Recognition of uncertainties in beliefs about causal mechanisms
From a risk and uncertainty management perspective the use of an explicit model is important as a way to draw out beliefs and, potentially, uncertainty. The amount of uncertainty surrounding a causal model can easily be underestimated. Subjectively, we think we ‘know the business’. In reality there are some severe limits to this knowledge unless we have taken steps to gather and use data. Although we may have a strong belief that one factor drives another it is much harder to be certain about how strongly it does so, for different starting levels, or to combine the effects of more than one driver, or to rule out the possibility of drivers not yet identified having a significant effect, or to rule out the possibility of an indirect feedback loop that cancels out the effect we predict and perhaps even reverses it.
A little under half those who had some choice about their KPIs did something specific to look at uncertainties connected with their choice. None of those with imposed KPIs did so.
Of the 15 that had some choice as to their KPIs, and used a model, 9 represented uncertainty in it in some way.
This suggests that having a model did make it more likely that uncertainties would be considered. In fact, taking just those with some choice over their KPIs, of 13 who had some kind of explicit model, 6 looked for uncertainties, while of the 4 with no explicit model none looked for uncertainties.
The tendency not to consider uncertainties affecting the choice of KPIs is a considerable missed opportunity. If you highlight uncertainties at the start this prompts actions to reduce those uncertainties and makes adapting and improving the KPIs much easier. It is human nature to avoid changing our minds in public, but if we said at the start that there were uncertainties and we were going to learn more and keep on improving, then we are only doing what we said we would do.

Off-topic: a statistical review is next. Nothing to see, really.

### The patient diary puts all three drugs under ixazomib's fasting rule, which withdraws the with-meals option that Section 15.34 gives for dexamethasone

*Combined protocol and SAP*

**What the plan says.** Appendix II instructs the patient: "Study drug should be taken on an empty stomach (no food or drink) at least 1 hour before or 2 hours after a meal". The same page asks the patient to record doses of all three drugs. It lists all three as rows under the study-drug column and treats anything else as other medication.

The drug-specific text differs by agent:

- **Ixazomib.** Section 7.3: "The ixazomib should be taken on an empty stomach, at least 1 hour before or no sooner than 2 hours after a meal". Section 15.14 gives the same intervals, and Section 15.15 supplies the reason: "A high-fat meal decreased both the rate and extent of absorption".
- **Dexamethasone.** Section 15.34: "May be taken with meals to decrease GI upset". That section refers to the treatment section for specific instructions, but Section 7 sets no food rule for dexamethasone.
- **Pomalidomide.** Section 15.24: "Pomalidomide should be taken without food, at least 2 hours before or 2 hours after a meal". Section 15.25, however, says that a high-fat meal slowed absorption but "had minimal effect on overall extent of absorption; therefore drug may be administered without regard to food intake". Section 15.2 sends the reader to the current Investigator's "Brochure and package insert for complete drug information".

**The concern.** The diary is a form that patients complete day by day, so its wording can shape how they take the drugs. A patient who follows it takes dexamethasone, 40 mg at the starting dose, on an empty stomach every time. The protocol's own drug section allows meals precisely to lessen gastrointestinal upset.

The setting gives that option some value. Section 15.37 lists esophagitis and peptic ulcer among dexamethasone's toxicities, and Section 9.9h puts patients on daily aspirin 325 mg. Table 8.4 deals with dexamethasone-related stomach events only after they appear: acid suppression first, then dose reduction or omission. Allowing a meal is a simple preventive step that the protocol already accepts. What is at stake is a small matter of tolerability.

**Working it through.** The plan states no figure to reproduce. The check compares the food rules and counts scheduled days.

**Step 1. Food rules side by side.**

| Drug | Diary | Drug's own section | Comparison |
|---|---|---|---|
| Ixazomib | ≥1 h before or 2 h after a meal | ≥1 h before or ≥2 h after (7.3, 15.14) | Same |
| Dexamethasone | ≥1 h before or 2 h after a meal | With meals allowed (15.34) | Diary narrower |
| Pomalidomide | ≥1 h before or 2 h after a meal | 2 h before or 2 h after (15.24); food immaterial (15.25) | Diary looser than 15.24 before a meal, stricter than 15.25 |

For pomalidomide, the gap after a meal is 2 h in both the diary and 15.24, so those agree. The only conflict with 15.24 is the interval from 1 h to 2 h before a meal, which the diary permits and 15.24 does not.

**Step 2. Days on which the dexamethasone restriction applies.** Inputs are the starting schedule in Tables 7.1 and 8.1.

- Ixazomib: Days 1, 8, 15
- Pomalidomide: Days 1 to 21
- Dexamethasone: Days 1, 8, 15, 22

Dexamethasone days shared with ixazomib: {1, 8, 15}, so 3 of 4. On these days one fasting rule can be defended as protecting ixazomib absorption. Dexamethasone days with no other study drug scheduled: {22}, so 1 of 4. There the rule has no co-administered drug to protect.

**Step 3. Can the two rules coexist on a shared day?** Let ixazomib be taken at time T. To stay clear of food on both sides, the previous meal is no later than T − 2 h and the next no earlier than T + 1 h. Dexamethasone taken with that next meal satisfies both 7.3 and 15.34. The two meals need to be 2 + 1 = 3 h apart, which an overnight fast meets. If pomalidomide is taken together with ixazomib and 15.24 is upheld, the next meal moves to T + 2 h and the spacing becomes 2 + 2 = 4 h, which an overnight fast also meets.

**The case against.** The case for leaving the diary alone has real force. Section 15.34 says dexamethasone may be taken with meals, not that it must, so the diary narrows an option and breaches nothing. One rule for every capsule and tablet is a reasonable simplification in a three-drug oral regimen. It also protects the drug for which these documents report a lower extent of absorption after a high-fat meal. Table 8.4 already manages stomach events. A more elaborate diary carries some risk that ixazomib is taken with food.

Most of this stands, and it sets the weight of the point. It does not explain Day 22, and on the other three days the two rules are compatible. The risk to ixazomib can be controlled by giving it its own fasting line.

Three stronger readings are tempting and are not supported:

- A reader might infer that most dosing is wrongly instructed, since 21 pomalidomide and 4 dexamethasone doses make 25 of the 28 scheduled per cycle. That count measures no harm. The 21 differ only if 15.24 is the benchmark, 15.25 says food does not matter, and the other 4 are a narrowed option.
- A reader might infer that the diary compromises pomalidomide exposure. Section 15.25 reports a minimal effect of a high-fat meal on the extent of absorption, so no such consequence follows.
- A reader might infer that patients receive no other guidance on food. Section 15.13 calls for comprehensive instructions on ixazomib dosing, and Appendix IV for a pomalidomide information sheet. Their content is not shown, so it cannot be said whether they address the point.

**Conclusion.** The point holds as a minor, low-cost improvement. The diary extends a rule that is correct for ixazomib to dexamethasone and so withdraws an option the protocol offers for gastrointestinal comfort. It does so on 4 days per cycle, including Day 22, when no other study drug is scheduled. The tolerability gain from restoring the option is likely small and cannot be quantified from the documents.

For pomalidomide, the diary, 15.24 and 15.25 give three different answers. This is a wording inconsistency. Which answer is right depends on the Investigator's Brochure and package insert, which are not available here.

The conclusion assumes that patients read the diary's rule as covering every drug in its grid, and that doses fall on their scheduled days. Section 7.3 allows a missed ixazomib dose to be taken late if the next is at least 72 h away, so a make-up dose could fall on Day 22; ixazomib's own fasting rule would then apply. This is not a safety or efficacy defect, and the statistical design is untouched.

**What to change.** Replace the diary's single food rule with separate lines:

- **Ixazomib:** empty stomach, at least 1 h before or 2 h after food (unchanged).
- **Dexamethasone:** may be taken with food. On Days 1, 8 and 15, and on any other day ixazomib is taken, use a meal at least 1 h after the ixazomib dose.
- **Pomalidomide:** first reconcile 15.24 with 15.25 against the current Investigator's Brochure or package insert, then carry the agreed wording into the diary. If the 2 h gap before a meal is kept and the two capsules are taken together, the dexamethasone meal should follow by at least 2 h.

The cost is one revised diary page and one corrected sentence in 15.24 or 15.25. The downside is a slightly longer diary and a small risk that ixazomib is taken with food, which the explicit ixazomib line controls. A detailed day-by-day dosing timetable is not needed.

Key point: When selecting KPIs, carefully identify and document the uncertainties related to the choice and the rationale supporting it. This may be easier and more effective if you have a explicit causal model underpinning the choice of KPIs.
Research to reduce uncertainties relating to selection of KPIs
Research (in the broadest sense) can be carried out to reduce uncertainties related to the selection of KPIs. This research might have been planned before the analysis started, or be planned in response to uncertainties identified.
Around half had not bothered with research.
Key point: Finding out more is usually essential and either needs to be done once the initial selection has been made, or for the initial selection and subsequently.
Evolution of KPIs
It makes sense to plan to review and adjust the selection of KPIs from time to time and to plan activities that will reduce uncertainties about KPI selection. Kaplan and Norton stress the value of empirically testing imagined causal relationships between variables.